It would be easy to look at Everton’s position in the bottom half of the Premier League table and conclude this will be another year of wasteful underachievement at Goodison Park. Since Farhad Moshiri’s takeover in early 2016, there has been very little return on approximately £450m-worth of transfer spending.
But despite sitting in 12th-place, Everton are only six points off sixth. Qualifying for Europe is still a realistic target. Mid-season relegation fears have abated. And most significantly of all, they finally have a manager capable of maximising the talent within the squad and matching the ownership’s lofty ambitions.
The appointment of Carlo Ancelotti has the potential to be a turning point for the Moshiri regime. Some might say it has to be. If a three-time Champions League-winning coach cannot break Everton into the top six, what then? The initial signs are encouraging though, with five wins in 11 league games and the three defeats only coming away to top-six opposition.
There is definitely a happier and healthier mood at Finch Farm than there was under Marco Silva earlier in the season. Everton’s underlying numbers did not always tally with their dismal results back then and Silva could point to a few cruel swings of fortune. The 3-2 defeat at Brighton in late October turned on one of the only VAR decisions which referees’ chief Mike Riley has since said was incorrect.
But after a 5-2 Merseyside derby defeat at Anfield in early December, Everton were third-bottom and had lost nine of 15 league games. A change of direction was inevitable, even though appointing Silva had been an obsession of Moshiri’s just 18 months earlier. Duncan Ferguson took the reins on a caretaker basis while Silva’s permanent successor was sought.
The style of play during the Ferguson interregnum was old-fashioned – so too was his treatment of Moise Kean at Old Trafford – but he deserves immense credit for a back-to-basics approach which has outlived his brief spell in charge. Ancelotti has only tinkered slightly with the 4-4-2 formation which served his new assistant well in the weeks leading up to Christmas.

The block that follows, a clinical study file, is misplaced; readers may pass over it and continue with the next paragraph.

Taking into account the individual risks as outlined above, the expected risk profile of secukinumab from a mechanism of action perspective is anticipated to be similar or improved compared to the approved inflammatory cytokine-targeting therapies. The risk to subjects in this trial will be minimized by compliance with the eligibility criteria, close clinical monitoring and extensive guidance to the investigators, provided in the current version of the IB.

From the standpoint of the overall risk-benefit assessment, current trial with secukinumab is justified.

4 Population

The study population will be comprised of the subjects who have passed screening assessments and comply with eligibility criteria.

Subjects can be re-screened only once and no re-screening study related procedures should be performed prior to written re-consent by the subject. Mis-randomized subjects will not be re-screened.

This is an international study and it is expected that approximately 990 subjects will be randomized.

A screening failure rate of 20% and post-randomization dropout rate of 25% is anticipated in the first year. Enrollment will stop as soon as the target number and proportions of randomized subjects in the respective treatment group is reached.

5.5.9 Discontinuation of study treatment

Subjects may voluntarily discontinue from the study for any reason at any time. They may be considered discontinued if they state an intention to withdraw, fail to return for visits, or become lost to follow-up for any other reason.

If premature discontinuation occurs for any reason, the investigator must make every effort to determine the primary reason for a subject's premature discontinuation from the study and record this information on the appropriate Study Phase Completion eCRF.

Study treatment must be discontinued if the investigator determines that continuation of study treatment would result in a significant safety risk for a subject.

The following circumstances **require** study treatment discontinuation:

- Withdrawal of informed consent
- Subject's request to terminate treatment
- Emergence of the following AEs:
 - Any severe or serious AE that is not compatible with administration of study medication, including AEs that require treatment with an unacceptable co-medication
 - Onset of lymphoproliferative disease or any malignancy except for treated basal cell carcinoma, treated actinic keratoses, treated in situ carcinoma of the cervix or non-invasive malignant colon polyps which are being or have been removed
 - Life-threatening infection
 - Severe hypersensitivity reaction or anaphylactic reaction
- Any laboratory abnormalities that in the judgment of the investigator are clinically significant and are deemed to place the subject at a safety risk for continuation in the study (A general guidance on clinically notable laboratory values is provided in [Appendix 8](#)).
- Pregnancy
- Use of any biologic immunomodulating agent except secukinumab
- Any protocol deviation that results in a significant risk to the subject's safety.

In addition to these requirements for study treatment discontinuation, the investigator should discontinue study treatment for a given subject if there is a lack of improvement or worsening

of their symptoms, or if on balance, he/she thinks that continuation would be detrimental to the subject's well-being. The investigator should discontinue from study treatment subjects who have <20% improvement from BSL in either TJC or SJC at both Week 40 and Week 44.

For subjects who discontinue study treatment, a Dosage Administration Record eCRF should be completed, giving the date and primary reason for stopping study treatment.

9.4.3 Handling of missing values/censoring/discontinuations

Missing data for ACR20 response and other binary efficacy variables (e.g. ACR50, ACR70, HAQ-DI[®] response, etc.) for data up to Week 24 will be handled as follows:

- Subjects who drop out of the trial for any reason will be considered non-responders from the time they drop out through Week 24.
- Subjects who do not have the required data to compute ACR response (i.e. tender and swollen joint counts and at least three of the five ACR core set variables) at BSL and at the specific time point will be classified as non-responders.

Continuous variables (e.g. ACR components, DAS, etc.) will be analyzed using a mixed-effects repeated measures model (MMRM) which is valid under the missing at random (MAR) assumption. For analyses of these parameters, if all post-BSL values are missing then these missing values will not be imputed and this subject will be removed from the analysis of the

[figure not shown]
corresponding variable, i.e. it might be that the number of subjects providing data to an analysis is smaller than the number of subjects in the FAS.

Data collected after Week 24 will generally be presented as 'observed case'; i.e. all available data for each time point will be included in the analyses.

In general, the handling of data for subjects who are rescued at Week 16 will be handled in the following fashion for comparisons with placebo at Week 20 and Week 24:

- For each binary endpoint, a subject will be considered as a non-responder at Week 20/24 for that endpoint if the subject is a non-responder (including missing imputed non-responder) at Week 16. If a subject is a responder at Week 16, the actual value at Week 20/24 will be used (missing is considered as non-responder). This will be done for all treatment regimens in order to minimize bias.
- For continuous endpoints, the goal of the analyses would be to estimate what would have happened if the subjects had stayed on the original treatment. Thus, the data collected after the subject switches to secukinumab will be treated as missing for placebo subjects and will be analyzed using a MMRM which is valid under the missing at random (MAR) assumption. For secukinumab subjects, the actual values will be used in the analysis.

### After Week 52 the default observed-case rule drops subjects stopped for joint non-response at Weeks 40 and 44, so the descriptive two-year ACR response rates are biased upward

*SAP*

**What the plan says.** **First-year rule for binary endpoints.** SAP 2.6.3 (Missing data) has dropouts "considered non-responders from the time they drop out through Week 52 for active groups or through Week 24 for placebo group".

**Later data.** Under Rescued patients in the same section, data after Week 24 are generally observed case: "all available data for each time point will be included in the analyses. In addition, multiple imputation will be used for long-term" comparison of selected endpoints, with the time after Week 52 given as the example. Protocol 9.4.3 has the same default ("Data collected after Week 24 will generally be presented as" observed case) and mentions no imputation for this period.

Ferguson’s decision to partner Dominic Calvert-Lewin and Richarlison together up front was a particular masterstroke. While Richarlison has become Everton’s most dynamic attacking player, Calvert-Lewin has been a revelation, scoring 15 goals in all competitions thanks to a rare blend of physicality, athleticism and poaching instinct. The 23-year-old recently signed a new five-year contract and if not for the pandemic, he would potentially have made England’s European Championships squad.
Mason Holgate is also blossoming into a potential international after a breakthrough season in the centre of defence, while Lucas Digne remains one of the top-flight’s best attacking wing-backs. There are issues in central midfield, though, where the loss of Idrissa Gueye last summer has only been compounded by the misfortune of his replacement Jean-Philippe Gbamin. After recovering from a quadriceps injury and returning from a nine-month lay-off, he will now be sidelined until the new year with an Achilles problem.
And while Liverpool could end a 30-year title drought at Goodison upon football’s return, Everton’s wait for silverware will go on. The FA Cup third round defeat at Anfield against a team of youngsters was nothing short of a humiliation, but missing out on the EFL Cup semi-finals after a penalty shoot-out defeat to Leicester City was arguably just as disappointing.
This is a club which marked the 25th anniversary of its last trophy during lockdown. It is desperate for success, particularly as with the move to a new £500m home at Bramley Moore Dock planned for the 2023/24 season. Moshiri has promised all that and more and is yet to deliver. But with a manager of Ancelotti’s calibre finally on board, there is reason to believe that this time could be different.